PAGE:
ROs are issued by judges who never see either party, with no due process, and are drafted by left wing womyn's groups who have a deep inner faith that all men are evil.
11.26.2008 2:59pm
TomHynes (mail):

I draft restraining orders as a volunteer attorney for clients of a DV shelter.

- Temporary restraining orders are usually ex parte, but only last 30 days. Permanent (5 year) orders require actual notice and a hearing with both parties before a judge.

- I am a libertarian male, and don't sense any anti male miscogeny in my colleagues.

- I have never been involved in a case where there was no demonstrated history of illegal force or threatened force. They might exist, but not to my knowledge.
11.26.2008 4:15pm
Bill McGonigle (www):

It might never happen where you are, but it happened to a neighbor of mine. He 'had guns' and his ex 'thought he was going to use them against her', so the judge issued a restraining order.

He's the kind of guy who goes on expensive hunting trips and has guns I can't afford. She's now on her meds and feeling much better.

'Erring on the side of caution' is no excuse when you're talking about taking away a man's constitutional rights.
11.26.2008 5:24pm
The decision seems unclear on whether Wisconsin law affords the respondent an opportunity to request a hearing before a four-year ban on weapons possession may be imposed, or a ban for any duration.

It seems to me that 18 USC 922(g)(8) requires notice and an opportunity to be heard before ANY weapons possession ban may be imposed under that statute.

I can see state laws allowing temporary bans, say for a week, without notice and an opportunity to be heard, based on exigent circumstances with a high burden of proof required, but a ban for any significant period, without such notice and opportunity, strikes me as unconstitutional under Heller.
11.26.2008 5:29pm
Roger Schlafly (www):
Are you kidding? Restraining orders get issued for the flimsiest of reasons. Eg, a restraining order was issued against TV's Dave Letterman, prohibiting him from using code words on his TV show to harass a woman in another state.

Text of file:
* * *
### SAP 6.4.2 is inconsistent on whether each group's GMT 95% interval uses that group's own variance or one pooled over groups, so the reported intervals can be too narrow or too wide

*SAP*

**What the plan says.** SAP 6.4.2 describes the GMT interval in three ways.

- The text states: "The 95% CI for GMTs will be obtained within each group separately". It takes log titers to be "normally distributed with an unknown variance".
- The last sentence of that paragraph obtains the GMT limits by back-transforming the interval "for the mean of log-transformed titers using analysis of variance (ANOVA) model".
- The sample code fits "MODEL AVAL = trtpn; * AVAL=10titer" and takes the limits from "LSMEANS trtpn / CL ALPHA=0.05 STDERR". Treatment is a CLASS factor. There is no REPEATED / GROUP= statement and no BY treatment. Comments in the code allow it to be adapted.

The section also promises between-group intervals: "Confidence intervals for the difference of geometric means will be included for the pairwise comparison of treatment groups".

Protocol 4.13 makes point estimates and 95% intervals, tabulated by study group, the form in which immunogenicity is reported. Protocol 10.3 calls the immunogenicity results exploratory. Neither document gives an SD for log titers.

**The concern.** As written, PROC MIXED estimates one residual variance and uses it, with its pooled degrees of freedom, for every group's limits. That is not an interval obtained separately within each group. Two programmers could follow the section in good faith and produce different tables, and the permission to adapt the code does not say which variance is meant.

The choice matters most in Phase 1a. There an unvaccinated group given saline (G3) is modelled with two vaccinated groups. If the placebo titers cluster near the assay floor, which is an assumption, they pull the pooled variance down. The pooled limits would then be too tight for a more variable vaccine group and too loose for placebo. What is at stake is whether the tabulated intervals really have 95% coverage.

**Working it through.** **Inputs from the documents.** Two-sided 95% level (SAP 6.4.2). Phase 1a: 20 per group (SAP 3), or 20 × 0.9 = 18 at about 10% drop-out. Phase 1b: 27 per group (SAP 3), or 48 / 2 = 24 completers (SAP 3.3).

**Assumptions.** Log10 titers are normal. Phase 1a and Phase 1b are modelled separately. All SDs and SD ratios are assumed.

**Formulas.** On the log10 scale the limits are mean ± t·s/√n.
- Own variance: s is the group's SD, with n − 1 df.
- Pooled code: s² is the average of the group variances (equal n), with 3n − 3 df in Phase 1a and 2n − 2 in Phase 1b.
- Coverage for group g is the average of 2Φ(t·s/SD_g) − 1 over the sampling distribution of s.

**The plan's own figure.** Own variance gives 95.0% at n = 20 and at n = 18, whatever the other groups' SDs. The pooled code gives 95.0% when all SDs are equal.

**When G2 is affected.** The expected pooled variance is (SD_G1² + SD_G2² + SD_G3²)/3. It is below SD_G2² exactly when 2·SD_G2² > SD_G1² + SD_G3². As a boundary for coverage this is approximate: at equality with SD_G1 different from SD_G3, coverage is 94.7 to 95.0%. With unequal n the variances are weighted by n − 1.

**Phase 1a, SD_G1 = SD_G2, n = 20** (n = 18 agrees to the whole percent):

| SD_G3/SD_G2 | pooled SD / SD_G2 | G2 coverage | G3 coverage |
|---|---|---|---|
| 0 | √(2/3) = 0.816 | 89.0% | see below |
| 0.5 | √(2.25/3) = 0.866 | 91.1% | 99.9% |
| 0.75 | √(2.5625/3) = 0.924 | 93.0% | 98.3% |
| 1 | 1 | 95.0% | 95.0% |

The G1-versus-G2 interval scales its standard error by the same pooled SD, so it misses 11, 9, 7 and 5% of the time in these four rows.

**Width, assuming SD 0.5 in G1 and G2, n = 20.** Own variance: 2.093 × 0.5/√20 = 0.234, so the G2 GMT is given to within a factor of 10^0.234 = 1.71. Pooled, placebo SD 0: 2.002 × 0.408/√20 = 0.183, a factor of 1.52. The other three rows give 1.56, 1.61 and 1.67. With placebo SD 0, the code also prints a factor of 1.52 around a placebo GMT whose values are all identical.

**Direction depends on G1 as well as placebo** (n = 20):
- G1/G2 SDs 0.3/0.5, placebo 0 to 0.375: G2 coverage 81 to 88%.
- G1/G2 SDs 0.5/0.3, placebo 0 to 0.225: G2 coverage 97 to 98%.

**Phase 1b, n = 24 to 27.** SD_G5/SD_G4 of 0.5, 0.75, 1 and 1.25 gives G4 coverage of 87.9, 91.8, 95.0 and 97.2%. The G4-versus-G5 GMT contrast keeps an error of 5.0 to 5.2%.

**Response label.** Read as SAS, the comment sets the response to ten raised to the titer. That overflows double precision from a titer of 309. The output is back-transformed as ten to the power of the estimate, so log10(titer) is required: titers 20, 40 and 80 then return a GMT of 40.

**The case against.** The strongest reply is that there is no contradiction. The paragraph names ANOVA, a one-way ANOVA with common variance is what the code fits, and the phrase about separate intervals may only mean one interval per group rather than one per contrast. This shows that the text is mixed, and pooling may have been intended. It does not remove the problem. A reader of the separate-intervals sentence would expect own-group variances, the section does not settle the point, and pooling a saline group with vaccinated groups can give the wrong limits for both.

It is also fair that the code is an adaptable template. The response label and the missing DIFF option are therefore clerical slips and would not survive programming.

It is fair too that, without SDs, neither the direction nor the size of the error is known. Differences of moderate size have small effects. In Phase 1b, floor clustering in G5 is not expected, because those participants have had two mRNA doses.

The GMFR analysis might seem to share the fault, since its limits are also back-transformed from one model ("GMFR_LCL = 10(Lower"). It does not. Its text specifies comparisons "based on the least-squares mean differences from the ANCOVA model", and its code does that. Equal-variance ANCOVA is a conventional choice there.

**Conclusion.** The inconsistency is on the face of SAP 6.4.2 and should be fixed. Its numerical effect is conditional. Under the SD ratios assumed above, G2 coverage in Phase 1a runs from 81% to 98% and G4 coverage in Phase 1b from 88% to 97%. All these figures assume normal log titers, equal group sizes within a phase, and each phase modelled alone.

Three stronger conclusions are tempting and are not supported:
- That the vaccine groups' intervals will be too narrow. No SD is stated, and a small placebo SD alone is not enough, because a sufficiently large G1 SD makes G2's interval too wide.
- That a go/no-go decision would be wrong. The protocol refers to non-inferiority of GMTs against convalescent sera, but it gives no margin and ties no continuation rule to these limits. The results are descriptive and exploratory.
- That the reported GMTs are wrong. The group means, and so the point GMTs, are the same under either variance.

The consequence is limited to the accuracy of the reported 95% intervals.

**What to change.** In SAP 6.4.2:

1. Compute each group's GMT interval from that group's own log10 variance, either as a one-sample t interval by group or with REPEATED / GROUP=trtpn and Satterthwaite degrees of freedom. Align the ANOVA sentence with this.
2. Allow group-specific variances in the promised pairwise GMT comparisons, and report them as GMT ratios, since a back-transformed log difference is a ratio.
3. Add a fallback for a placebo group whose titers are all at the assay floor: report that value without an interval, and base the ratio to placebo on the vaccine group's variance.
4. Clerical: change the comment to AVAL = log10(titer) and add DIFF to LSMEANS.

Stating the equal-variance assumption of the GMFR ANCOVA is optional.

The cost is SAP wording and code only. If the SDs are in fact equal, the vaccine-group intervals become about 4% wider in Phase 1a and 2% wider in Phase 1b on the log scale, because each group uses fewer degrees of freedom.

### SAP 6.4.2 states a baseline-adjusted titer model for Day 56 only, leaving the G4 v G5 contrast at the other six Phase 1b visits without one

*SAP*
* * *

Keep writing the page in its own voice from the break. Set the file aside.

11.26.2008 5:31pm
Would a misdemeanor illegal abortion in a liberal state justify a firearms prohibition if a conservative judge happened to feel that it was a misdemeanor only because the state doesn't take abortion as seriously as other forms of brutal behavior, it really should be a felony, and the state's view of the matter is wrong?

Why does an unelected judge's individual personal opinon about the seriousness of an offence trump an elected legislature's collective considered judgement, particularly on sensitive matters?
11.26.2008 6:37pm

- I have never been involved in a case where there was no demonstrated history of illegal force or threatened force. They might exist, but not to my knowledge.

plenty exist. to MY knowledge.
11.26.2008 7:21pm
Prof. Volokh,

Sorry to comment on an unrelated matter, and maybe you've already been told about this numerous times, but I have to pass on this gem from Wikipedia:

From your entry: "He has criticized judicial citations of Wikipedia, arguing that information found on Wikipedia may be unreliable."

From the entry on the "Saxbe fix": "These pay raises were by executive order in accordance with cost of living adjustment statutes, as noted by legal scholar and Ninth Circuit appellate judge Eugene Volokh."
11.26.2008 7:56pm
"Ninth Circuit appellate judge Eugene Volokh."
Appellate judge, appellate litigator, what's the difference? Both are indoor work, no heavy lifting, as long as you don't pick up too many F.3rd volumes at once. Hey, with Wikipedia, you get what you pay for...

But seriously: 922(g)(8) imposes a requirement for notice and an opportunity to be heard before a restraining order can be used to reclassify someone as a prohibited person. This means that, in theory, ex parte orders should not count. However, notice and opportunity to be heard is a very low procedural hurdle in practice. Mere civil legal notice (which in some jurisdictions can be effectuated even by mail to one's last known address) is a far cry from ensuring that the restraining order was granted after a full, adversarial hearing. Although domestic relations is about as far from my area of core expertise as you can get, I do know that restraining orders are entered all the time without the respondent being present. So as a practical matter, one CAN lose one's RKBA in what is effectively an ex parte proceeding.